During the American civil war, Andrew Elvins came in contact with Daniel K. Winder, who was an enthusiastic student of science. He had been a professor in an Ohio college (at or near Cleveland, likely Hygeia Female Athenaeum, part of a mid-century Utopian community near Cincinnati), but was a pacifist, being opposed to war under all circumstances, and also holding the view that the Bible tolerated slavery. Consequently, he found it very uncomfortable in Ohio and so came to Toronto, where he settled and obtained a living as a printer. He also preached for the Disciples of Christ, but as there were very few of that religious view in Canada, they could not employ a regular preacher. Mr. Winder was a good botanist, and while on pleasant walks he made Mr. Elvins acquainted with the various species of trees, and also introduced him to the use of mushrooms. Mr. Winder was the author of a book on the mushrooms of Canada. Besides this, he was well informed in astronomy and possessed a two-inch telescope. Mr. Elvins was allowed to use this and spent many pleasant hours with it.
Seemingly, Elvins always deferred to others with more formal education or higher social status. So it was that Daniel K. Winder was elected the first (and only) president of the Toronto Astronomical Club at its first meeting on December 1st, 1868. The meeting was chaired by Mr. Ridgway, and Winder was elected upon the motion of Mr. Turnbull, seconded by Mr. Potter. Winder observed the solar eclipse of August 7th, 1869 from Hamilton, and also attended the Club's final minuted meeting on December 7th, 1869. His accomplishments included correspondences with Scientific American which began in October 1869, concerning aurora. Winder used his early spectroscope and polariscope to determine that the auroral light is not a reflection from polar ice (once a popular notion.)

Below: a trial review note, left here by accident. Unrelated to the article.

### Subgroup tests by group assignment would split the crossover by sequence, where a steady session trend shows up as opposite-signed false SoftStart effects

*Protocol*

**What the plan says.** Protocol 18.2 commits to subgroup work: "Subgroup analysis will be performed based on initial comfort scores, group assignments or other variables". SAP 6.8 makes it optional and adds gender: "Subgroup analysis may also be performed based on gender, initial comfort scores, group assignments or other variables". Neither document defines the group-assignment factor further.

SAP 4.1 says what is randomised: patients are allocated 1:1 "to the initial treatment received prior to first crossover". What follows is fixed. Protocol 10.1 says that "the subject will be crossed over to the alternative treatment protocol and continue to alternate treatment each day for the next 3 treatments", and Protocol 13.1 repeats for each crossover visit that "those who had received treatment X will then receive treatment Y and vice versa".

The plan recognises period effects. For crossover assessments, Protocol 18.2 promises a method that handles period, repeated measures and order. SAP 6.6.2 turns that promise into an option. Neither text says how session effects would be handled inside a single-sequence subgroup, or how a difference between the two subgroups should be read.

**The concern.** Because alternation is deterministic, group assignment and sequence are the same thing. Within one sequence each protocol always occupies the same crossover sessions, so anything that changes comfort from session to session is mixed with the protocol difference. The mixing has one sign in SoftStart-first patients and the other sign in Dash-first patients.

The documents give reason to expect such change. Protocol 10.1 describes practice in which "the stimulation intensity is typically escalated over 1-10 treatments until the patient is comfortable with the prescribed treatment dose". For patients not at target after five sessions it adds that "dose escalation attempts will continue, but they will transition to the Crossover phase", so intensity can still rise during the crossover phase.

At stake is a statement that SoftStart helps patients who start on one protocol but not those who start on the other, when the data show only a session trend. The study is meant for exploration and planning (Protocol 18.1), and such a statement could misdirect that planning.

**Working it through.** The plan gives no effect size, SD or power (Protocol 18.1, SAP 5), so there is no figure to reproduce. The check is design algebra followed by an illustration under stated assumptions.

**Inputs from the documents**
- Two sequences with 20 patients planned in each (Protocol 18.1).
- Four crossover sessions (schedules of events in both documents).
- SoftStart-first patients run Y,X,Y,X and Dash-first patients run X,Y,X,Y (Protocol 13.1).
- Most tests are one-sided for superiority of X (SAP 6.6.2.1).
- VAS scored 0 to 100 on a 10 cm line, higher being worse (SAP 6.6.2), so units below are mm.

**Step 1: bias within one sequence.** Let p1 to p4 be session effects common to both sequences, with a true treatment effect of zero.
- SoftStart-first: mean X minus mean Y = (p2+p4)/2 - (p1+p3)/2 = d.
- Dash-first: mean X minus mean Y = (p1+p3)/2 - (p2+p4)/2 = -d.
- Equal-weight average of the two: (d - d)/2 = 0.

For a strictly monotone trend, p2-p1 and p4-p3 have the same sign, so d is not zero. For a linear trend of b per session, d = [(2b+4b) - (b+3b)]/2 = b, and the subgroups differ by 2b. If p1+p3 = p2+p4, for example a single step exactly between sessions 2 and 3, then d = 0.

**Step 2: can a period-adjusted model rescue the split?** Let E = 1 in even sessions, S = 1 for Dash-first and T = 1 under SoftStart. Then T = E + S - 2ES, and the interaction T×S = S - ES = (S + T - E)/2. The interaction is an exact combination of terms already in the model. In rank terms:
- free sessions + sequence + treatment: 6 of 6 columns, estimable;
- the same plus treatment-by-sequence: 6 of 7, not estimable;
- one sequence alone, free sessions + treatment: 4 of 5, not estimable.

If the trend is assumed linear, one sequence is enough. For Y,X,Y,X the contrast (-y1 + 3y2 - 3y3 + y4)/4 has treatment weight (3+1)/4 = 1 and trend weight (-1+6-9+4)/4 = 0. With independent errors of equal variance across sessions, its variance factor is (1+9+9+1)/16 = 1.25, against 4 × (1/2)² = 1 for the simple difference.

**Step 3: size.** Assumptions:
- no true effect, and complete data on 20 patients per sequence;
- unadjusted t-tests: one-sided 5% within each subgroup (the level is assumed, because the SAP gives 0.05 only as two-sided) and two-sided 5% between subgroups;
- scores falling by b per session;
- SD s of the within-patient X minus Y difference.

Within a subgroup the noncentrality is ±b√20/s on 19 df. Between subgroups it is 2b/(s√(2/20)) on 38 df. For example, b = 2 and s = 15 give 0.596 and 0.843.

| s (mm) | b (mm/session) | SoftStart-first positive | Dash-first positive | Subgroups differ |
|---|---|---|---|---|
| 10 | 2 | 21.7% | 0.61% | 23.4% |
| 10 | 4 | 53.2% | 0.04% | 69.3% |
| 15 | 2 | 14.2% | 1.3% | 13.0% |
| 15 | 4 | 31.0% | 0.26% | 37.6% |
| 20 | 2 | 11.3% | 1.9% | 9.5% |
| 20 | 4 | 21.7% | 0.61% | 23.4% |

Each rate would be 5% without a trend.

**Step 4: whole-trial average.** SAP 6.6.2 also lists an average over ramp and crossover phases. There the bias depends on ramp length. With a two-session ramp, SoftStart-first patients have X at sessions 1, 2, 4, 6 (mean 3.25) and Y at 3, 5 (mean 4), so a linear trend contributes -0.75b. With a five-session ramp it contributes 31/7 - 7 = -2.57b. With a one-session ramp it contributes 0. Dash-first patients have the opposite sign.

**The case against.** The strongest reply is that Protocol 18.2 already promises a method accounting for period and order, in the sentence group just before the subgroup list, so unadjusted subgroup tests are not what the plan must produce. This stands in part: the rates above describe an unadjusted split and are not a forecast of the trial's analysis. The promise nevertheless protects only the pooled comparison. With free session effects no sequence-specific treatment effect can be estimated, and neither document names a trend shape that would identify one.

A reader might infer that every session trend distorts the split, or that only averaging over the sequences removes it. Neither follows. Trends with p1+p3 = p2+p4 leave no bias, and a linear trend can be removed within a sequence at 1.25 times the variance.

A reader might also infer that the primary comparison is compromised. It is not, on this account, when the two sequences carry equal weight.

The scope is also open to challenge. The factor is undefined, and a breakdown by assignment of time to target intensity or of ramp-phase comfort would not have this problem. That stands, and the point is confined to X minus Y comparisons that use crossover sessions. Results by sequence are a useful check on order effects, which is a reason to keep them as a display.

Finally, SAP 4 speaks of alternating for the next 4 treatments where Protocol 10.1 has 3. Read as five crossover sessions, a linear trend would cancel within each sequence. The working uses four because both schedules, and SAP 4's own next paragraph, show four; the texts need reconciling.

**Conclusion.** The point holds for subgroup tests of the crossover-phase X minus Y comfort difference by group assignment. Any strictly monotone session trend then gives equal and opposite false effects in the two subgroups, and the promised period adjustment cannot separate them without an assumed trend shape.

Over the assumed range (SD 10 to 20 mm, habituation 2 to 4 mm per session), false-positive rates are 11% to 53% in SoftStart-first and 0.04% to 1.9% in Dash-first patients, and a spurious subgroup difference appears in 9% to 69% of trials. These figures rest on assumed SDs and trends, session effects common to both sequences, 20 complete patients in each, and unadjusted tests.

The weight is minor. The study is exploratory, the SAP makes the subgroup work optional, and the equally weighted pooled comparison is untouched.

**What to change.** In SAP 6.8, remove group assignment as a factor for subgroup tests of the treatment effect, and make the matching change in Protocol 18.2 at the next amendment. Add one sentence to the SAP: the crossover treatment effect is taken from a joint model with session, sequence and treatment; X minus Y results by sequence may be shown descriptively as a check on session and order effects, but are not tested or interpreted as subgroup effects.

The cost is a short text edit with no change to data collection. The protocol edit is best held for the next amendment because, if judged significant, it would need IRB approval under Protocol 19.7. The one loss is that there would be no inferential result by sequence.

Little is known about Winder, but RASC past president Peter Broughton revealed some new research on the subject (including the above details) in the Journal of the RASC in December 2008. Daniel Knode Winder was born in Hagerstown, Maryland, in 1828, the son of Daniel Winder, a clergyman, and Catherine Knode.
During the years 1872-79, Winder served as assistant chaplain of the provincial lunatic asylum in Toronto.The Winder family moved in 1879 to Detroit, where Winder’s name appears in directories as a printer. He was well known in that city as an amateur astronomer, showing the transit of Venus to throngs of people in 1882, and setting up his telescope on pleasant evenings on the city’s Campus Martius. At the meeting of 1891-06-02, Mr. Elvins read a paper on the recent transit of Mercury of May 9th, contributed by Mr. Winder, Telluric Lines in the Spectrum of Mercury, although in hindsight Winder's observation of the spectral signature of water vapour in Mercury's atmosphere is doubtful. Mr. Winder passed away on November 1, 1897.
Mr. D. K. Winder of Detroit, Michigan, was elected a corresponding member of the Astronomical and Physical Society of Toronto on 1890-05-20. Beginning in 1892, his membership category was moved from 'corresponding' to 'associate'.